Saturday, July 05, 2008

JFK and his gay best friend of 30 Years

Kenneth Hill writes:
John F. Kennedy is one of the most studied and written-about presidents of the 20th century. Aside from the remaining mysteries surrounding his assassination, there is little that is unknown about the life of the thirty-fifth president of the United States. Or so we thought. A book I recently devoured while on vacation sheds new light on JFK, a rainbow-colored light, you might say, which surprises most people who learn of it because it illuminates a story about a beloved president that has heretofore never been told. It's been hidden from history, or at least overlooked by every biography ever written about JFK.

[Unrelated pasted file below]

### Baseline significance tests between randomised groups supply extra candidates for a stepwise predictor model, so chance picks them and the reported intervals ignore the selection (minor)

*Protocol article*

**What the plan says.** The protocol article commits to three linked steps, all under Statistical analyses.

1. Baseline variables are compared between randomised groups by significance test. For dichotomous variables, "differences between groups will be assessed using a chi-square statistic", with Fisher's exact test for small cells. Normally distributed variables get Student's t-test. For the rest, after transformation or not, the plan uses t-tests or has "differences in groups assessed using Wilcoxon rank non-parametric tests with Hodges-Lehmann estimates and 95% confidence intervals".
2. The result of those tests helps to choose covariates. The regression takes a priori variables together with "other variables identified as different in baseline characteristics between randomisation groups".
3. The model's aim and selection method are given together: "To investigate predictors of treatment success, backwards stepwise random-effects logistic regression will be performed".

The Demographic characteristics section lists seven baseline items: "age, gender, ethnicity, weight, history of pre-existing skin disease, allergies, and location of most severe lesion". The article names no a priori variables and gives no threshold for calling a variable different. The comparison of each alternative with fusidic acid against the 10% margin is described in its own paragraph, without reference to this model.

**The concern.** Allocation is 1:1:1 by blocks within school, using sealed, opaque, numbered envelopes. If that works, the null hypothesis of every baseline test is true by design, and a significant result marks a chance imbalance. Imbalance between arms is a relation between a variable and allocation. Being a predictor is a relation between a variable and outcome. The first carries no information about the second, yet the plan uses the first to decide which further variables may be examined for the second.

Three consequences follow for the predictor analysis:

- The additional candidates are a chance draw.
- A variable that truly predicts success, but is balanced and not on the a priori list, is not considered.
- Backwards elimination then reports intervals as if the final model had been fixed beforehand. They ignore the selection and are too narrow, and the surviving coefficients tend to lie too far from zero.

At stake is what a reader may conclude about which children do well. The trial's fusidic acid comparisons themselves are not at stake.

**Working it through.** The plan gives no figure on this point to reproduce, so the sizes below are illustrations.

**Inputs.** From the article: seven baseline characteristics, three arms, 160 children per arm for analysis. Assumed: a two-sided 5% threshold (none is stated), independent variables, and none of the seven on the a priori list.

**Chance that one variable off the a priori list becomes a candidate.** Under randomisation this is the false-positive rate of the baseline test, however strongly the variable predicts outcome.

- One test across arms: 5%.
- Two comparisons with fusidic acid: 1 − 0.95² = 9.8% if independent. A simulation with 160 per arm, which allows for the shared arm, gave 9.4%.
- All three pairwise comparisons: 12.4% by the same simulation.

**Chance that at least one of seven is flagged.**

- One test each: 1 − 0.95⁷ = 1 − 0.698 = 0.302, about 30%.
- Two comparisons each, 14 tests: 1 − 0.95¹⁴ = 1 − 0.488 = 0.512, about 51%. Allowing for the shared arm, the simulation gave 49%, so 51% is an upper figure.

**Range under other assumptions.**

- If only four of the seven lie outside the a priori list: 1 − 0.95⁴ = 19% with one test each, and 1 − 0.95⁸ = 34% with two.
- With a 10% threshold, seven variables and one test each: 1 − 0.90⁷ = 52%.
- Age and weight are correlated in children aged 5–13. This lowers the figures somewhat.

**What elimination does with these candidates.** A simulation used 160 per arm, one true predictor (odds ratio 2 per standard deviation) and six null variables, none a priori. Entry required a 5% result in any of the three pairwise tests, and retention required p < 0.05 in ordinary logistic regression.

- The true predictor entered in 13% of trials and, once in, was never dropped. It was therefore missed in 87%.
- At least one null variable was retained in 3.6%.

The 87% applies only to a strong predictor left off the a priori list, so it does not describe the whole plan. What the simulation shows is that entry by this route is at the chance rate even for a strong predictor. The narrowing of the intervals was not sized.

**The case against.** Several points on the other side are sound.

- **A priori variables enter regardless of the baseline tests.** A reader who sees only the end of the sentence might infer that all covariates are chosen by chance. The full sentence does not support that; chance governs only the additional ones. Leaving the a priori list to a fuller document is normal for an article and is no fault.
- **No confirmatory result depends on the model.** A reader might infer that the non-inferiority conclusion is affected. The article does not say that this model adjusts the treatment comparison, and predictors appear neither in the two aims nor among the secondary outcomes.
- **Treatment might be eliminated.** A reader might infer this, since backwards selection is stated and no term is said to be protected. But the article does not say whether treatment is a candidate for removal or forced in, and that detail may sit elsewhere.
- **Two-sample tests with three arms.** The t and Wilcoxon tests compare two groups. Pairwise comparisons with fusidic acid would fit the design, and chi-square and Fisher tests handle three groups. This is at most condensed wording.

In 'Jack and Lem,' published by Avalon, writer David Pitts sets about uncovering the story of Jack Kennedy and his closest and dearest friend in the world for 30 years, Lem Billings -- a gay man. The two met while at prep school in the 1930s and from that point on were inseparable until the day Jack Kennedy was killed. David Pitts and I talked recently. Here's what he had to say.

Kenneth Hill: How would you characterize the friendship between JFK and Lem Billings?

David Pitts: The way I would characterize it is that is was a very close, deep, friendship across sexual orientation lines.

Kenneth Hill: How did you first learn about it?

David Pitts: I first learned about the friendship from reading JFK books. I am such a Kennedy fan that I read most of the new JFK books that came out over the years. Lem was mentioned in some, but there was always very little information about him -- usually one or two pages -- and I just became curious about, well, who exactly is this guy? And that's how this book that I wrote came about.